You want to calculate the percent of row as shown in the tables below, or as you would in a PivotTable:

In R, any time you have to deal with row or column totals in some way, the `apply()`

function is often the way to go. In this case we start by calculating the totals column:

Let’s say our data frame is named *fruits*.

total_col = apply(fruits[,-1], 1, sum)

Result

[1] 69 50 33 17 67

The apply function can run an operation (in this case `sum`

) across all rows or all columns. In this case we set the second argument to 1, which represents running the operation across each row. And as you can see, the result is a vector of five numbers, one for each row. And it matches the totals column in the table above.

### Two ways to calculate percent of row in R

It’s good to now the manual way so that you can grow to code your own automated way instead. The automated way is more scalable and less prone to mistakes:

Here is one way using the standard dollar sign referencing:

fruits$week1_pct = fruits$week1 / total_col fruits$week2_pct = fruits$week2 / total_col fruits$week3_pct = fruits$week3 / total_col fruits$week4_pct = fruits$week4 / total_col fruits$week5_pct = fruits$week5 / total_col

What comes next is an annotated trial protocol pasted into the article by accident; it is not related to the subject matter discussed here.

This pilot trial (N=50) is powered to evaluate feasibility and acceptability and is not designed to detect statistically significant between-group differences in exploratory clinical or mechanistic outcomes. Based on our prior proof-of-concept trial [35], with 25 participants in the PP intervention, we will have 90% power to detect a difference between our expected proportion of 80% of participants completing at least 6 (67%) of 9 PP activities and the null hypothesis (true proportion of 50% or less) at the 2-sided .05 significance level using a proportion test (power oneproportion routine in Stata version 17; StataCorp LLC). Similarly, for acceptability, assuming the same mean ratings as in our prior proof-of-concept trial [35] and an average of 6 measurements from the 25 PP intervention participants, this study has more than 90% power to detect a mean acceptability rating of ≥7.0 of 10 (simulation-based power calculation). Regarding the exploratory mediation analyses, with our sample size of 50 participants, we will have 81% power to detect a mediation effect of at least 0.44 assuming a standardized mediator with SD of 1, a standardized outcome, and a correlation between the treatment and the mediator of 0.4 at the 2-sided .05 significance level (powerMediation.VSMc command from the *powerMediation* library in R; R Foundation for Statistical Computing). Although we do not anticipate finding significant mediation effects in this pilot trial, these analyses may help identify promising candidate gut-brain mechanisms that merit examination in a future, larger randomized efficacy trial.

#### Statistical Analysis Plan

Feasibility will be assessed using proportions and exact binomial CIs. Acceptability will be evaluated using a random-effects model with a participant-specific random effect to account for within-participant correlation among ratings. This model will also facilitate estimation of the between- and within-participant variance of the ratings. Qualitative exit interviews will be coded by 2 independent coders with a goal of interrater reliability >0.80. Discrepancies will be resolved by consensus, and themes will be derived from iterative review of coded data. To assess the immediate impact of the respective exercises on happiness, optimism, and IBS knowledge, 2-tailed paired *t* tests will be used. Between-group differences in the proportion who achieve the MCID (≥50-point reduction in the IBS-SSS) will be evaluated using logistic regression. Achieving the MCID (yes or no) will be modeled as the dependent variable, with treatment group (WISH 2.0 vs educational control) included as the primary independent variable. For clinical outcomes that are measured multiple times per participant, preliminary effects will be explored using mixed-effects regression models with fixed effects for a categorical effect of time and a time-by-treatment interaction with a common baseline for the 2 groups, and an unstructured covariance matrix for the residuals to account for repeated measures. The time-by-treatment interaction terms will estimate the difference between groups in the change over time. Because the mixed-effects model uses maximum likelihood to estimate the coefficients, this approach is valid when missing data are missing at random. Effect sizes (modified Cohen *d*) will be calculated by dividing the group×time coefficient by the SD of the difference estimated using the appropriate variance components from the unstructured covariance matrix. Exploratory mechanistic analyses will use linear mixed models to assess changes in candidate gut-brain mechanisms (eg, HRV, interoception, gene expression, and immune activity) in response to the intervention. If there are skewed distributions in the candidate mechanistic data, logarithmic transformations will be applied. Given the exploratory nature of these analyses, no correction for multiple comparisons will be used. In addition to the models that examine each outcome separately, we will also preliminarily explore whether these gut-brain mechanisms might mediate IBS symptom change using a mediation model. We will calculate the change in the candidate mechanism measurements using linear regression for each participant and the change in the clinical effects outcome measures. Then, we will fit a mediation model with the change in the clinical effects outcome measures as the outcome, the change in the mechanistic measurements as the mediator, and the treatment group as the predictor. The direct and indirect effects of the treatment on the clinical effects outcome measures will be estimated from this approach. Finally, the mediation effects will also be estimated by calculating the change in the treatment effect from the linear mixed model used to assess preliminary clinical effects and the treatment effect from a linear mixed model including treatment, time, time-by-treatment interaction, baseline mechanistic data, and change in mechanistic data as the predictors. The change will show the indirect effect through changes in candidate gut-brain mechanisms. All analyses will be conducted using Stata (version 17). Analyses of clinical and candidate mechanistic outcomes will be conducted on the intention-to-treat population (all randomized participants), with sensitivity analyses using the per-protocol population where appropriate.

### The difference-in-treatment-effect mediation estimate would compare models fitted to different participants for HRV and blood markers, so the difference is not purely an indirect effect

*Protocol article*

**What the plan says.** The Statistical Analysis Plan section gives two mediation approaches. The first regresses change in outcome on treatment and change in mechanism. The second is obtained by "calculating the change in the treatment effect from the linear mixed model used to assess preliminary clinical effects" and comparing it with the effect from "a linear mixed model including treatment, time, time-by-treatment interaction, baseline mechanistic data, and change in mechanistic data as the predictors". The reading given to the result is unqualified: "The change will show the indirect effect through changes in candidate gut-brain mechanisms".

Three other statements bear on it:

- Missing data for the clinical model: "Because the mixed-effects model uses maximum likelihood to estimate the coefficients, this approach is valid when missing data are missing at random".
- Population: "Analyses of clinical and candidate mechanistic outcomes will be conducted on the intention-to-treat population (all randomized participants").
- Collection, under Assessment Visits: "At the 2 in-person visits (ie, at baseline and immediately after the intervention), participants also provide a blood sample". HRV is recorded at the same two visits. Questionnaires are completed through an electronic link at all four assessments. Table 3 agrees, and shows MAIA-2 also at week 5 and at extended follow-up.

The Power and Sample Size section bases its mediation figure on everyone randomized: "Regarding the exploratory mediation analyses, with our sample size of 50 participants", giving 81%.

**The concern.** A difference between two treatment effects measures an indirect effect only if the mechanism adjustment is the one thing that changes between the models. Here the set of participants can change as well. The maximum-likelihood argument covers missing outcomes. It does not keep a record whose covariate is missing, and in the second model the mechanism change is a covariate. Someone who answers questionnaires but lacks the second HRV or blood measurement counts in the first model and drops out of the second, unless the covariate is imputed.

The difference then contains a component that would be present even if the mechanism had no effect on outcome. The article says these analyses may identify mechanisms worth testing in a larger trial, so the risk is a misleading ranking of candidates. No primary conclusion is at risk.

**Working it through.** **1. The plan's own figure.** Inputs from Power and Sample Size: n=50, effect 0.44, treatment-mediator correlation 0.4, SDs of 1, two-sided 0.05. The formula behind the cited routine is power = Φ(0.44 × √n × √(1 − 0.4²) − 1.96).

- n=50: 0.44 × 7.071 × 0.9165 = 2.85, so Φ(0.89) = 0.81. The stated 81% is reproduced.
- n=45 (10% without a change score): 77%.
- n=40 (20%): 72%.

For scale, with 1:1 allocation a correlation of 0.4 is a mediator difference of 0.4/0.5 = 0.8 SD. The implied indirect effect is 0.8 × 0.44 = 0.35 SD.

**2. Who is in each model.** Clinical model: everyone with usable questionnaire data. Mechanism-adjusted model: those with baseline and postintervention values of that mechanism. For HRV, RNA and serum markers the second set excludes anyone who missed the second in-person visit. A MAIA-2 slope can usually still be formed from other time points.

An alternative is to use a library like `dplyr`

, but the benefit is fairly minimal and equally verbose (might have speed gains with larger data sets).

`sapply`

or `lapply`

First we loop through each numeric column (all except first), and in each iteration divide that column by the *total_col* vector:

pcts = lapply(fruits[,-1], function(x) { x / total_col })

The result is a list of five vectors, one for each column calculation:

$week1 [1] 0.27536232 0.10000000 0.03030303 0.05882353 0.20895522 $week2 [1] 0.2753623 0.0200000 0.4242424 0.3529412 0.1641791 $week3 [1] 0.1304348 0.2600000 0.1212121 0.1764706 0.2686567 $week4 [1] 0.2173913 0.2600000 0.2727273 0.2941176 0.2537313 $week5 [1] 0.1014493 0.3600000 0.1515152 0.1176471 0.1044776

We could have also done a `for()`

loop, but that is actually more work for you.

Next we can convert that to a data frame (a data frame is actually like a list of column vectors, each with the same number of items), and append the fruit column:

pcts = as.data.frame(pcts) pcts$fruit = fruits$fruit

We could have also done a `cbind()`

and the `lapply()`

output to have both sets of numbers in one combined table.

Both methods above result in a table like this:

fruit week1 week2 week3 week4 week5 1 Apples 0.27536232 0.2753623 0.1304348 0.2173913 0.1014493 2 Bananas 0.10000000 0.0200000 0.2600000 0.2600000 0.3600000 3 Oranges 0.03030303 0.4242424 0.1212121 0.2727273 0.1515152 4 Mangoes 0.05882353 0.3529412 0.1764706 0.2941176 0.1176471 5 Pineapples 0.20895522 0.1641791 0.2686567 0.2537313 0.1044776

(Although technically in the automated example you will end up with the *fruit* column at the far right if you followed the same method)